How to Create a Cryptocurrency; A Simple Guide for Beginners

Before setting out to create a coin, it is important to clearly define the objective of your coin use and what your digital project is focused on. Are you interested in smart asset management or data authentication or something else?

How to Create a Cryptocurrency; A Simple Guide for Beginners


A cryptocurrency is a digital currency that runs on blockchain mechanisms to generate new units and verify transactions.

It is similar to fiat currency in that it is a unit of wealth storage and means of exchange and different from fiat money in that it is mostly decentralized and does not have a physical coin or note form.

Under the umbrella of cryptocurrency, there are two categories - coins and tokens.

A cryptocurrency coin is a digital coin that runs on its own blockchain. For instance, Ether is native to and operates on the Ethereum Blockchain and Bitcoin is native to and operates on the Bitcoin Blockchain.

A cryptocurrency token is a unit of value that doesn’t run on its own blockchain but is rather developed and operated on existing blockchain networks like Ethereum. Some of the commonly traded tokens running on Ethereum include Tether, DAI and BNT.

Read more about the difference between coin and token here


If your product, project or startup is significantly involved in the use of blockchain, then creating your own coin isn’t a matter of if but a matter of when. Furthermore, if your product or company is majorly based in the digital market and a huge bulk of your target audience are online users, creating a cryptocurrency should be something to seriously consider.

Here are some advantages of creating a cryptocurrency:

Transaction Anonymity:

In this day and age where privacy concerns are growing, cryptocurrency offers a way for internet users to control just how much information they want to share while still being able to purchase the services they want.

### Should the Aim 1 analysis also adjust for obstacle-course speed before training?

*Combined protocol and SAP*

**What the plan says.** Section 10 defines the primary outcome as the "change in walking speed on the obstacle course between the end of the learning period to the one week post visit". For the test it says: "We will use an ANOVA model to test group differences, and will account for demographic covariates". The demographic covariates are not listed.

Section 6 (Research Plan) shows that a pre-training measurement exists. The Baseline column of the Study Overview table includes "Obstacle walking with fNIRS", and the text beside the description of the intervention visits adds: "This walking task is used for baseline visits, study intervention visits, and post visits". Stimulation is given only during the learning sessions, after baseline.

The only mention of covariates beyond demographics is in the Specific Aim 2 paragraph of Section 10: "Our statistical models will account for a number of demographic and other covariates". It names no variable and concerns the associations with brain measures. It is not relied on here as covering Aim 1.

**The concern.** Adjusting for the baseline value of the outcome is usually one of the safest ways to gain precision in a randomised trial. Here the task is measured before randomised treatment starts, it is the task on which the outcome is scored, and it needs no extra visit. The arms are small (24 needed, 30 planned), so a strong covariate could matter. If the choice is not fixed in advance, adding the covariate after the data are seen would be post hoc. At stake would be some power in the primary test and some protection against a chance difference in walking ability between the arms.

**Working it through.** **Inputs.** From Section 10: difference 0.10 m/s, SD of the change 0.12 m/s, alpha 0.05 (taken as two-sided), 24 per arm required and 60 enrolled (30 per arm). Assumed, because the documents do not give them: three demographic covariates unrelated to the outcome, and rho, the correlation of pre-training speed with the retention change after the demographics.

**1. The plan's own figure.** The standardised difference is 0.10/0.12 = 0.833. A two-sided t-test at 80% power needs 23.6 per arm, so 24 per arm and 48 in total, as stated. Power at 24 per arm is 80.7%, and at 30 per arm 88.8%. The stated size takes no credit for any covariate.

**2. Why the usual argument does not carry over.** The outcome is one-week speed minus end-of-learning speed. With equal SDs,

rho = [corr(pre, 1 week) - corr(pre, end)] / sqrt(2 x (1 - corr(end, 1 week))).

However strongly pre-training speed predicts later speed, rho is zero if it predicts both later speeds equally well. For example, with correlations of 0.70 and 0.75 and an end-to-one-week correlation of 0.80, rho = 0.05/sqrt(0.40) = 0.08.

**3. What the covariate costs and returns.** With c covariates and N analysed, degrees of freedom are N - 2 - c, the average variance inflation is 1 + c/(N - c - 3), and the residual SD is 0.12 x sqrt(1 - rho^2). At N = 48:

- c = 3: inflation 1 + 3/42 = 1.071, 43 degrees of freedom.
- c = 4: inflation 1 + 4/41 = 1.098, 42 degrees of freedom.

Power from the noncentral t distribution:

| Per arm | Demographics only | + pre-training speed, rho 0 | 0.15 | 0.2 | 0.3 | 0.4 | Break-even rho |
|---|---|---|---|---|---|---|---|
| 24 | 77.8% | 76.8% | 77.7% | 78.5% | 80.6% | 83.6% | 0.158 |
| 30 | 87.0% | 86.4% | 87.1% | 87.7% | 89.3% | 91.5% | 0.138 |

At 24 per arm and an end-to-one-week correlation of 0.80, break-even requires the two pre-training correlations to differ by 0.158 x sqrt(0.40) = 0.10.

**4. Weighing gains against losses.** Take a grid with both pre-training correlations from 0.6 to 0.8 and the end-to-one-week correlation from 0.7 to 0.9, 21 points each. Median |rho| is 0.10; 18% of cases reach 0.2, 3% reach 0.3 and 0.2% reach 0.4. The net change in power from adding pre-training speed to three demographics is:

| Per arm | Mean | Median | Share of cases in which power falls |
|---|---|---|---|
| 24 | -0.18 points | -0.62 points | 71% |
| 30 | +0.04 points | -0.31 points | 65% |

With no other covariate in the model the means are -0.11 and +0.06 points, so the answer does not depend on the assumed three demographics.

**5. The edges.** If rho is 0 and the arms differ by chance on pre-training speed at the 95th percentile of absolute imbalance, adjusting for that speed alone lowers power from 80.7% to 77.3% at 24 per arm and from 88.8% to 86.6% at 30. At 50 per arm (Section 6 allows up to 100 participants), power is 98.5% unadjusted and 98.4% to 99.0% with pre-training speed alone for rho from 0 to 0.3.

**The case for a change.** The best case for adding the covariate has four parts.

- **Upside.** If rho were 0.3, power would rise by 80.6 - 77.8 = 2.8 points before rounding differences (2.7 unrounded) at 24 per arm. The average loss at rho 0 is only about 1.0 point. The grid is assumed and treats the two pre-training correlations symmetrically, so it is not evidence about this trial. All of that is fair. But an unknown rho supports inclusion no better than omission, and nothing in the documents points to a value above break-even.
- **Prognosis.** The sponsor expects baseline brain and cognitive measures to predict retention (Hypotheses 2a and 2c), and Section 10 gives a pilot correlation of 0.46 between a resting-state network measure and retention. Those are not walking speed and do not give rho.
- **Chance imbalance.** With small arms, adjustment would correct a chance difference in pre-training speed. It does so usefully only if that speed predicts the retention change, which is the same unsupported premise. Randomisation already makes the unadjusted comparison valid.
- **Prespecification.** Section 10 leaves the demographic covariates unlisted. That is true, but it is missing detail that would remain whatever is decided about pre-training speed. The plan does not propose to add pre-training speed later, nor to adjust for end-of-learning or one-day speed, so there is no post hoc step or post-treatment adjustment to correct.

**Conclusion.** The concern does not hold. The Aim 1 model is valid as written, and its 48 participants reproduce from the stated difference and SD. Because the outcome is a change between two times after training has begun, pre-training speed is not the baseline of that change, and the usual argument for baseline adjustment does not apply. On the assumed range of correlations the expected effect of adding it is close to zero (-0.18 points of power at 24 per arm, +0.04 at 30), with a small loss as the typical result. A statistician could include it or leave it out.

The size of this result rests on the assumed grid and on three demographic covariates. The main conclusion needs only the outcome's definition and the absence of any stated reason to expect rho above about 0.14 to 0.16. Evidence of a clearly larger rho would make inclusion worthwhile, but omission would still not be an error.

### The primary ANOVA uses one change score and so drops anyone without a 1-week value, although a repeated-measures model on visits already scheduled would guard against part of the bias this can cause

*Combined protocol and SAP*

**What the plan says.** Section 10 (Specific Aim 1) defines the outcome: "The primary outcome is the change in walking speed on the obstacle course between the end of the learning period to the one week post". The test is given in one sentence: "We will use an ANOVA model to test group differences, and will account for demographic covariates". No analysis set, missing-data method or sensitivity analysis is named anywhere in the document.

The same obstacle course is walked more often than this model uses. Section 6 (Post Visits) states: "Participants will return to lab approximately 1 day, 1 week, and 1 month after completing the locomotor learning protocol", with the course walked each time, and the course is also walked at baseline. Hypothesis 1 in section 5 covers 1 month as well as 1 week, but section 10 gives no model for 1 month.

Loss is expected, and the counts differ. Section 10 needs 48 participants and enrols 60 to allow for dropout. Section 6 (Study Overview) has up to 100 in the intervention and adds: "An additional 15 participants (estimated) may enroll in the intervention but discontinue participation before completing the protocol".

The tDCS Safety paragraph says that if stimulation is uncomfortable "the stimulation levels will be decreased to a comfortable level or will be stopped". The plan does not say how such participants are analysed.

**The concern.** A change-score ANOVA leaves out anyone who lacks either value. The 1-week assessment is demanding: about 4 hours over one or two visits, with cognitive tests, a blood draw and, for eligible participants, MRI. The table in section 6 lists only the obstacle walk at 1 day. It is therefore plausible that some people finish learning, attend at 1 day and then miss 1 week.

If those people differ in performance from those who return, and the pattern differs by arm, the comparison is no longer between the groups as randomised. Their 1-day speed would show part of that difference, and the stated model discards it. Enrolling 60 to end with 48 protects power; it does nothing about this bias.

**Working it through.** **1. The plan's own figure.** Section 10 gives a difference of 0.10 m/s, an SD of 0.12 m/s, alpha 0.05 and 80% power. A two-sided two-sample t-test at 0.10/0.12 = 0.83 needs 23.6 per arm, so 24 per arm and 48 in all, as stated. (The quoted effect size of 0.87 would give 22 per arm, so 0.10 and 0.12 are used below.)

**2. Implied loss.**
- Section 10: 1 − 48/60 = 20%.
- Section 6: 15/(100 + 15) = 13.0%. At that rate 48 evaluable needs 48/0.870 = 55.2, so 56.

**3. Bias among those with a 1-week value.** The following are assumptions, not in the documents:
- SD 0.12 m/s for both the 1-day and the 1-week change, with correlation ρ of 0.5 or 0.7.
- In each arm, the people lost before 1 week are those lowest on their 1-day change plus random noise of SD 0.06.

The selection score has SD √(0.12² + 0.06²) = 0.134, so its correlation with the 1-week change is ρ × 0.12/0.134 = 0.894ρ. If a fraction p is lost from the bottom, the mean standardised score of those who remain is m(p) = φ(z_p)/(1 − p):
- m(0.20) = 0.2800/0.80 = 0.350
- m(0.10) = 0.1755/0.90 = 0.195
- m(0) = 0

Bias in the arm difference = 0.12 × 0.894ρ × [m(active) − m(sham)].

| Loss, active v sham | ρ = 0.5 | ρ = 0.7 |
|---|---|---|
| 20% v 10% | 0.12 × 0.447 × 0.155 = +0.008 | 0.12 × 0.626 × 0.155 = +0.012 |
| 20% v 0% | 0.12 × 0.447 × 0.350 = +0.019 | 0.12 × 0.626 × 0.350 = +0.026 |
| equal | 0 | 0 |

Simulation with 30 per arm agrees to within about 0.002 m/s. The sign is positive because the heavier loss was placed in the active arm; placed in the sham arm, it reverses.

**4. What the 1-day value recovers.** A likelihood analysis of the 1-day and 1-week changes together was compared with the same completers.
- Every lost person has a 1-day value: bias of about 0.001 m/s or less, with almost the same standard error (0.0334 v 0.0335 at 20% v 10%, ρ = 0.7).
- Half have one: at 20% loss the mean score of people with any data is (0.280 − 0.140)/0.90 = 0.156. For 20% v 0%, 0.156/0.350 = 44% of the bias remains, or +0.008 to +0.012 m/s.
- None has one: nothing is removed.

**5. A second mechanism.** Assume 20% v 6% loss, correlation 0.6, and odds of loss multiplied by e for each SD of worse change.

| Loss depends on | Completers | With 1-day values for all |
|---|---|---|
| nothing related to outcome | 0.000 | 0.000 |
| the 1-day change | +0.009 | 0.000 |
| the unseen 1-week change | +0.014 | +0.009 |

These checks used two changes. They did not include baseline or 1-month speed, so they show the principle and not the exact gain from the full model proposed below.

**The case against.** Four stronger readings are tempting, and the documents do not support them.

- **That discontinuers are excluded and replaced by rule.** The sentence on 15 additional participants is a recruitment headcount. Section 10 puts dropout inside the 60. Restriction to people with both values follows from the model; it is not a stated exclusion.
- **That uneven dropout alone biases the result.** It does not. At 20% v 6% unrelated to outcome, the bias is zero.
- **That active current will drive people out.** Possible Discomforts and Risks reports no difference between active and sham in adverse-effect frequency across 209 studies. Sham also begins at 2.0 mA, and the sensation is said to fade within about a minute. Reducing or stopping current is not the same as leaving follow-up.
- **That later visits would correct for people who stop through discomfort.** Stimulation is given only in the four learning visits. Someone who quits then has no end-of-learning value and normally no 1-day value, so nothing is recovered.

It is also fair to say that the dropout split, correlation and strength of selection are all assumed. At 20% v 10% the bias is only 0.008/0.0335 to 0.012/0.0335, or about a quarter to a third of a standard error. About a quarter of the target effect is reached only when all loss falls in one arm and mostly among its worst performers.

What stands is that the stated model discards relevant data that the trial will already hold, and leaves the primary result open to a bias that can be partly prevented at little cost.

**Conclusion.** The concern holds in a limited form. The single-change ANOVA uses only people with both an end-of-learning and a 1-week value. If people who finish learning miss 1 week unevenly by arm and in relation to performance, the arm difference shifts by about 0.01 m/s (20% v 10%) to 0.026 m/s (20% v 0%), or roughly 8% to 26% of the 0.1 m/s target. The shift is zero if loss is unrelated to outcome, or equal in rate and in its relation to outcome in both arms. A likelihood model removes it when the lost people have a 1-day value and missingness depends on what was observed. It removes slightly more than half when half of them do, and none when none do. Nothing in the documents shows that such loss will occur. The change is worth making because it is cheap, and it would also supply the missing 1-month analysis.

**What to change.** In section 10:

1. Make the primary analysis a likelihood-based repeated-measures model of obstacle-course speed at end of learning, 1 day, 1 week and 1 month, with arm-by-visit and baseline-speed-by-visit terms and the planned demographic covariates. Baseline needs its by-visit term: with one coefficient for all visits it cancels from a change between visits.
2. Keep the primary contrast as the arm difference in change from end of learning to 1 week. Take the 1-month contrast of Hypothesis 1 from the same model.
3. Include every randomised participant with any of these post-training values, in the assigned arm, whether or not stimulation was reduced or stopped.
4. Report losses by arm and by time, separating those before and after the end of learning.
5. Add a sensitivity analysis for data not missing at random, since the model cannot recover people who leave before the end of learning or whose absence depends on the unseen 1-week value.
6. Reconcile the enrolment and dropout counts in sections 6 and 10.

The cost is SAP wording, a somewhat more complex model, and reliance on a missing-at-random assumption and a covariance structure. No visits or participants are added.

Reduced operating costs:

The transaction charges, interest and exchange rates are considerably less than that of the standard means of exchange. The charges are also transparent so customers don’t have to worry about any hidden charges sneaking up on them.

Instant transactions:

Location restrictions, business hours, state/nationwide holidays don’t affect cryptocurrency operations because it is run on the blockchain.

Fund security:

Because of how decentralized cryptocurrency is, funds stored in the coins are safer and can easily be accessed. Users don’t have to worry about their assets being frozen or seized by institutions such as banks and other government agents.


Now you know what a crypto coin is and its benefits, let’s get right into a simple step-by-step explanation of how to create a cryptocurrency.

1. Figure out your use-case

Before setting out to create a coin, it is important to clearly define the objective of your coin use and what your digital project is focused on. Are you interested in smart asset management or data authentication or something else? Regardless of where your interest lies, make sure it is clearly defined as it will be a major factor in your cryptocurrency creation.

2.  Select a consensus mechanism